I really like my Project Fi (from Google) cellular service. It works in nearly every country I travel to and I don’t need to buy a new SIM card every time I go back to the homeland in the summer. But Project Fi is limited to US phone numbers. Sadly, doing anything online in the Republic of Korea requires a local mobile phone number. I tried getting a Korean Skype-In number, but alas, it is unable to receive SMS messages and begins with a 070 prefix, not the 010 (used for mobile phones) that’s required by my bank.
I finally resolved to purchase a local prepaid SIM card to pop into an old cell phone just to receive SMS messages. A nice young gal at the SK Telecom shop in Gangnam graciously accepted my lacking proficiency in Korean and set me up with a SIM card. For just ₩50,000 I will be able to receive SMS messages for the next 12 months. However, I don’t want to tote around another phone, obliged to keep it charged for those infrequent occasions it will be needed. So, I resolved to leave the phone on and permanently plugged in at home, only to forward received sms messages to another device.
After some hours of work, I finally settled on using a Tasker event to post incoming SMS messages to a Google Spreadsheet with the Spreadsheet Tasker Plugin and have the updated spreadsheet trigger an email to firstname.lastname@example.org – just in case something came through that I wasn’t expecting.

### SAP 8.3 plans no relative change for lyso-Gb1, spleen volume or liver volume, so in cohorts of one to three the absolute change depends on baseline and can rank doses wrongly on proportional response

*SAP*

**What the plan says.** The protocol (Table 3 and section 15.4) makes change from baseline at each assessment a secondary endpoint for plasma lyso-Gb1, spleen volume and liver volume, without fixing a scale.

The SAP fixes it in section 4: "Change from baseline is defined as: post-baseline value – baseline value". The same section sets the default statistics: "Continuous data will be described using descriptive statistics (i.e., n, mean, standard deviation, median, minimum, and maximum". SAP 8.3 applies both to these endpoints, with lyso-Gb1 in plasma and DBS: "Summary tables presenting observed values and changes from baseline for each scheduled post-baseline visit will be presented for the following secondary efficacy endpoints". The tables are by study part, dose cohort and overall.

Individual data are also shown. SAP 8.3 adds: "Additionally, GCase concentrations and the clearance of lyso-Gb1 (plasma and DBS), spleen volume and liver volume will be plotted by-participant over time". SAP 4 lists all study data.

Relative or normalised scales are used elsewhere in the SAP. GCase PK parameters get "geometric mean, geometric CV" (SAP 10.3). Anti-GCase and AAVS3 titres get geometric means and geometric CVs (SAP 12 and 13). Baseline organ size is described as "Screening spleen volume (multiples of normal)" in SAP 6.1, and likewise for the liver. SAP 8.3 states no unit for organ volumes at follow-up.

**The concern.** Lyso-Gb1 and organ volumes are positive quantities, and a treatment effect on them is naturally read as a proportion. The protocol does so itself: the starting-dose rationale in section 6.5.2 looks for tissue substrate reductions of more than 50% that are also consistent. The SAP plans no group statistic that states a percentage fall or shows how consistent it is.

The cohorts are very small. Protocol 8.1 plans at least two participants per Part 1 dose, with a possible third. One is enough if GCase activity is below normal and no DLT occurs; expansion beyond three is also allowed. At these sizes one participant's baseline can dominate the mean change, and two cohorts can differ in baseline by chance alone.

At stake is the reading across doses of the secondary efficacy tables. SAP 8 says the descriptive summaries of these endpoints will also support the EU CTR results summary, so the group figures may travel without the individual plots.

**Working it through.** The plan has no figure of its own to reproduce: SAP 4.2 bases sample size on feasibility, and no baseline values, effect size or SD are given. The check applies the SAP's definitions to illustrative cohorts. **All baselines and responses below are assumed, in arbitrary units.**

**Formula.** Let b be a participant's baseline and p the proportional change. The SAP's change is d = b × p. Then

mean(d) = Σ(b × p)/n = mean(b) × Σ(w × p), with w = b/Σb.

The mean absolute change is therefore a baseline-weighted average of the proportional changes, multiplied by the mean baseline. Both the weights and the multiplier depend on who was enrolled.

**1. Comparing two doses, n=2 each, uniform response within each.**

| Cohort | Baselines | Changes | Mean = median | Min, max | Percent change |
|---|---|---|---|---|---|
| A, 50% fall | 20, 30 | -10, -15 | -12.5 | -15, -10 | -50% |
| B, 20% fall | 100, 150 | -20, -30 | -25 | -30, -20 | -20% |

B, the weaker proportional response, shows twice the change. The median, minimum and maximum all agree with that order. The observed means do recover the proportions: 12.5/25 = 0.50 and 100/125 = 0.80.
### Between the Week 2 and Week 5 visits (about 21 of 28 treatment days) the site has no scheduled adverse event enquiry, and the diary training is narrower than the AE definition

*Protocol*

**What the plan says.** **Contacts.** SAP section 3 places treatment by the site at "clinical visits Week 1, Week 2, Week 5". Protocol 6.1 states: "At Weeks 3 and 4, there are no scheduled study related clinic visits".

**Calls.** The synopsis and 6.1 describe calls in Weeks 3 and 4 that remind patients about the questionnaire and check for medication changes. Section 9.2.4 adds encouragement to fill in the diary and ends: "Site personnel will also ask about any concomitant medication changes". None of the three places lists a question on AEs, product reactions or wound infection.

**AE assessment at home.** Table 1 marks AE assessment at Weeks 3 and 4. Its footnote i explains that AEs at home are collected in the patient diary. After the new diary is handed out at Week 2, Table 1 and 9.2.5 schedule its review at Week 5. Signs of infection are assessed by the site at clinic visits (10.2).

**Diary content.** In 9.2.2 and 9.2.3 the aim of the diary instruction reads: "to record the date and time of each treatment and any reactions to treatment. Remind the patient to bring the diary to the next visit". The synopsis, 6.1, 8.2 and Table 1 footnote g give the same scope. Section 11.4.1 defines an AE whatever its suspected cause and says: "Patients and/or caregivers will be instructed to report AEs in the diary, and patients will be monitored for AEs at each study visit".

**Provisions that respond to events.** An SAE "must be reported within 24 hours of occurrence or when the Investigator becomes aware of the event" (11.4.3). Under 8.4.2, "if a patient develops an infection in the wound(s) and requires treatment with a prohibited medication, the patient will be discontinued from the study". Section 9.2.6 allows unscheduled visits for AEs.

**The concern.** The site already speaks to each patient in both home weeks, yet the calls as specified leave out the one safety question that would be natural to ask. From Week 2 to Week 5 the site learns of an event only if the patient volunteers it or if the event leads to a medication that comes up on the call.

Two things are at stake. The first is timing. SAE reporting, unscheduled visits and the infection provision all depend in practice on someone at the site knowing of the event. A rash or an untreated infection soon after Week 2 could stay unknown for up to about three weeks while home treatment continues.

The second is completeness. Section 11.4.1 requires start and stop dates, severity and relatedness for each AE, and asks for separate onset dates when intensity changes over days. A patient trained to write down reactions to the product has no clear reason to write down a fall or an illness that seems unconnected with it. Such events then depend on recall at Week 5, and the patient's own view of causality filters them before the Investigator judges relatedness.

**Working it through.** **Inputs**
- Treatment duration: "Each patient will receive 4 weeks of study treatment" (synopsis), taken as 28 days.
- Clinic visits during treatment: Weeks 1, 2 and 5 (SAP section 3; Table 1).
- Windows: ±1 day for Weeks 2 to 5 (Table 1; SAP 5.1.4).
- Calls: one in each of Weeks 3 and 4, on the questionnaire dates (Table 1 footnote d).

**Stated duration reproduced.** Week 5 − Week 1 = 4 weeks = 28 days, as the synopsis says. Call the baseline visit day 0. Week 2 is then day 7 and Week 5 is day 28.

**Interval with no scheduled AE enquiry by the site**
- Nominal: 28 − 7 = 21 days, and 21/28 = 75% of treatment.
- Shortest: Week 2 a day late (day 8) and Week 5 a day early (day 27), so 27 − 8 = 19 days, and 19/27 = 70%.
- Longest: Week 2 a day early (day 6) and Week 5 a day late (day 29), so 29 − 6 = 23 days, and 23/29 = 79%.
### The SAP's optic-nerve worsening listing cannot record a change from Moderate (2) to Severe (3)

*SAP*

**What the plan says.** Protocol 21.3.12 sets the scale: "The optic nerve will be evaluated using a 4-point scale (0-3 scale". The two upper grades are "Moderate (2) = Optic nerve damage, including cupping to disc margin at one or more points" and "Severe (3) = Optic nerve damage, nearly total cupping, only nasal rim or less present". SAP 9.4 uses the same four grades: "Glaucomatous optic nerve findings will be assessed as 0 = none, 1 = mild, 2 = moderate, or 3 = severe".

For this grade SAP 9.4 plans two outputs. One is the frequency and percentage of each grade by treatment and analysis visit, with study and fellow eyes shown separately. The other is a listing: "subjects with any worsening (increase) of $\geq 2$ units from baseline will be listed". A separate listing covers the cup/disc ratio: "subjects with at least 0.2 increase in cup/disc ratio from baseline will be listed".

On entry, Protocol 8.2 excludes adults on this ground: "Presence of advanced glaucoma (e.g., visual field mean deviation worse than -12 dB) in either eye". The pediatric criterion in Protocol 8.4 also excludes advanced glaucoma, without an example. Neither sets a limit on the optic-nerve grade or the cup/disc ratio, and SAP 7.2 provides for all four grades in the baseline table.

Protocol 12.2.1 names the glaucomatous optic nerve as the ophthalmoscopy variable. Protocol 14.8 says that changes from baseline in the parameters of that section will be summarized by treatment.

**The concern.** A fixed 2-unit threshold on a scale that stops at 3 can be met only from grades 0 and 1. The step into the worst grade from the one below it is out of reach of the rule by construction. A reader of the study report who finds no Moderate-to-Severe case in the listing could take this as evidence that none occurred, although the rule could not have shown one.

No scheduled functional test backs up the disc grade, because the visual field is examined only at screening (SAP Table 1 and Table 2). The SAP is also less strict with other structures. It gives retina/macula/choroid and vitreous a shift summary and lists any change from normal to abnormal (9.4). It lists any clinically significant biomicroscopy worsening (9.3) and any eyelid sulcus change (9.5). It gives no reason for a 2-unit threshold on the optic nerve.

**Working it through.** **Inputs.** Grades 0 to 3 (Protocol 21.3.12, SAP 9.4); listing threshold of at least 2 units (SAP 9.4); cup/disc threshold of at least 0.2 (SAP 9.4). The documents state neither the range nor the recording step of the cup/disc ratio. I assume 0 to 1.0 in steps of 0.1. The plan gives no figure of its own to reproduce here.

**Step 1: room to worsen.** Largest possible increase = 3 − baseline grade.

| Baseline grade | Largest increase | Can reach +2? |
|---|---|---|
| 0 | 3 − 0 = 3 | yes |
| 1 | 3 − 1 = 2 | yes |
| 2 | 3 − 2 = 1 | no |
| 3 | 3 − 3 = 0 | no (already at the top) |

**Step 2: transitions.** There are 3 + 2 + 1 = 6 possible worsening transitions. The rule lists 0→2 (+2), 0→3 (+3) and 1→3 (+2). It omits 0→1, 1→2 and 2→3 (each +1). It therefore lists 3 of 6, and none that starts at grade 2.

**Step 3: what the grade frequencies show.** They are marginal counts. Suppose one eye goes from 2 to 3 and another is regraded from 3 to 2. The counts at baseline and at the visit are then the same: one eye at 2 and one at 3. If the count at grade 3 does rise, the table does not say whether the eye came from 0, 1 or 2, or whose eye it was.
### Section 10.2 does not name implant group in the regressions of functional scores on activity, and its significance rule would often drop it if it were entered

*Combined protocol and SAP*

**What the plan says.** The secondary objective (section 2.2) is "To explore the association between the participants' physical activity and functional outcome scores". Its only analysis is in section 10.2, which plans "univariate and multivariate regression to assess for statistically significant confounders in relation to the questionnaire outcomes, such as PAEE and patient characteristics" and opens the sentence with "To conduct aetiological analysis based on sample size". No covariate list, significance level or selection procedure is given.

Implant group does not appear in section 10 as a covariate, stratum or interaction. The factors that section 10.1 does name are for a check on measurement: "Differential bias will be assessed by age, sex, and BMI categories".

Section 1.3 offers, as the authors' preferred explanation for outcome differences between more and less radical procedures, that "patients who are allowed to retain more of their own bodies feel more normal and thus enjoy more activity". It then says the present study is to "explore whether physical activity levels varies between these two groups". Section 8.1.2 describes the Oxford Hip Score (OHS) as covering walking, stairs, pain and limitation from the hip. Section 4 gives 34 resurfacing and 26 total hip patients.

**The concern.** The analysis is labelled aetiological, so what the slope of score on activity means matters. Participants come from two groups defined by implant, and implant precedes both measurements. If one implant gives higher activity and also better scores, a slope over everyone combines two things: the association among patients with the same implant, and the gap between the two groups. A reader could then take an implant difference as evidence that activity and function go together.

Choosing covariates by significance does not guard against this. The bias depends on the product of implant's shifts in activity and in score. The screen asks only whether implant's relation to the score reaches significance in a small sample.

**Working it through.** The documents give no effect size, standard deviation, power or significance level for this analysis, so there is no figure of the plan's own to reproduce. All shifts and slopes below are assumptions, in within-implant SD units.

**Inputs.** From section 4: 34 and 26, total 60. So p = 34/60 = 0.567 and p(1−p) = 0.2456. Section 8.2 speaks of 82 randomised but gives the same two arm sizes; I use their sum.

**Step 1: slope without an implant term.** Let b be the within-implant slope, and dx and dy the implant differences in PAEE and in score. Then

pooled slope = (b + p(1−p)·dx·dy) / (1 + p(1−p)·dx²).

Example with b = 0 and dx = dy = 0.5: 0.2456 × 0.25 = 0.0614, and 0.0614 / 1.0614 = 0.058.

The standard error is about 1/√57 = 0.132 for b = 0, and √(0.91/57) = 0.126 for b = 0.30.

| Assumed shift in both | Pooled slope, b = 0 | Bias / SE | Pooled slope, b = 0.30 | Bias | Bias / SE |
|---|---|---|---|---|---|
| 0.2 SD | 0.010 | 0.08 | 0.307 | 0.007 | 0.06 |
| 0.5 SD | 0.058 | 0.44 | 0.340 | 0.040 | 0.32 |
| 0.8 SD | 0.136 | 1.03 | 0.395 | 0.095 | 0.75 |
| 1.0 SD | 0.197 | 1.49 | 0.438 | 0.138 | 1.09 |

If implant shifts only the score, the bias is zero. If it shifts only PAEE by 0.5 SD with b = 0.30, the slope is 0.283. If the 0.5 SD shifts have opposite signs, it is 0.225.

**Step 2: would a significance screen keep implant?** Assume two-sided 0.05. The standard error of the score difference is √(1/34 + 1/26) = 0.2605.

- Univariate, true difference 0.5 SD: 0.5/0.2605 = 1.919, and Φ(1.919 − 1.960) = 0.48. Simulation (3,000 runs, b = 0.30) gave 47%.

How to do it.
- First, install Tasker and the Spreadsheet Tasker Plugin and create a blank spreadsheet called “SMS Messages” in your Google Drive.
- On your Android phone receiving SMS messages, open Tasker and click the + icon in the bottom-right to create a new profile.
- Select Event > Phone > Received Text
- Click the Back button (←) and select New Task.
- Give it a reasonable name like “Update SMS Spreadsheet” and click the check (✓) icon in the bottom-right.
- Click the plus (+) sign to add an action.
- Select Plugin > Spreadsheet Tasker Plugin > Spreadsheet Update
- Click the Configuration (pencil) icon in the upper-right corner.
- Click Spreadsheet and navigate to the SMS Messages sheet you created in step 1 and click “Select”.
- Click the “Cells” line and enter the following:
This adds the sender’s number, name, message text, MMS content (if any) and the time it was received in an hours.minutes format such that 20.35 means 8:35Pm.
- Here you can scroll down and click “Save” and then “Test”. You can check your spreadsheet and should see a new line appended to it. At the moment, it prolly has the variables that you entered above. But if you send yourself an SMS, you should start seeing the message data appear in the sheet within 10-20 seconds. At this point, if you know you’re going to receive an SMS, you can just open that spreadsheet and see it as it’s received. If it doesn’t, double check the steps above and let me know if you need help.
- If you want to receive an email notification whenever the sheet receives an SMS message, just set up the notification rules in the spreadsheet (Tools > Notification rules > Add notification rule > Any changes are made and > Email – right away) .
- BONUS: I also just set it up to notify me if I miss a call to that number. I created another spreadsheet (though I prolly coulda used the same) and selected Missed Call instead of Received Text and modified the variables to: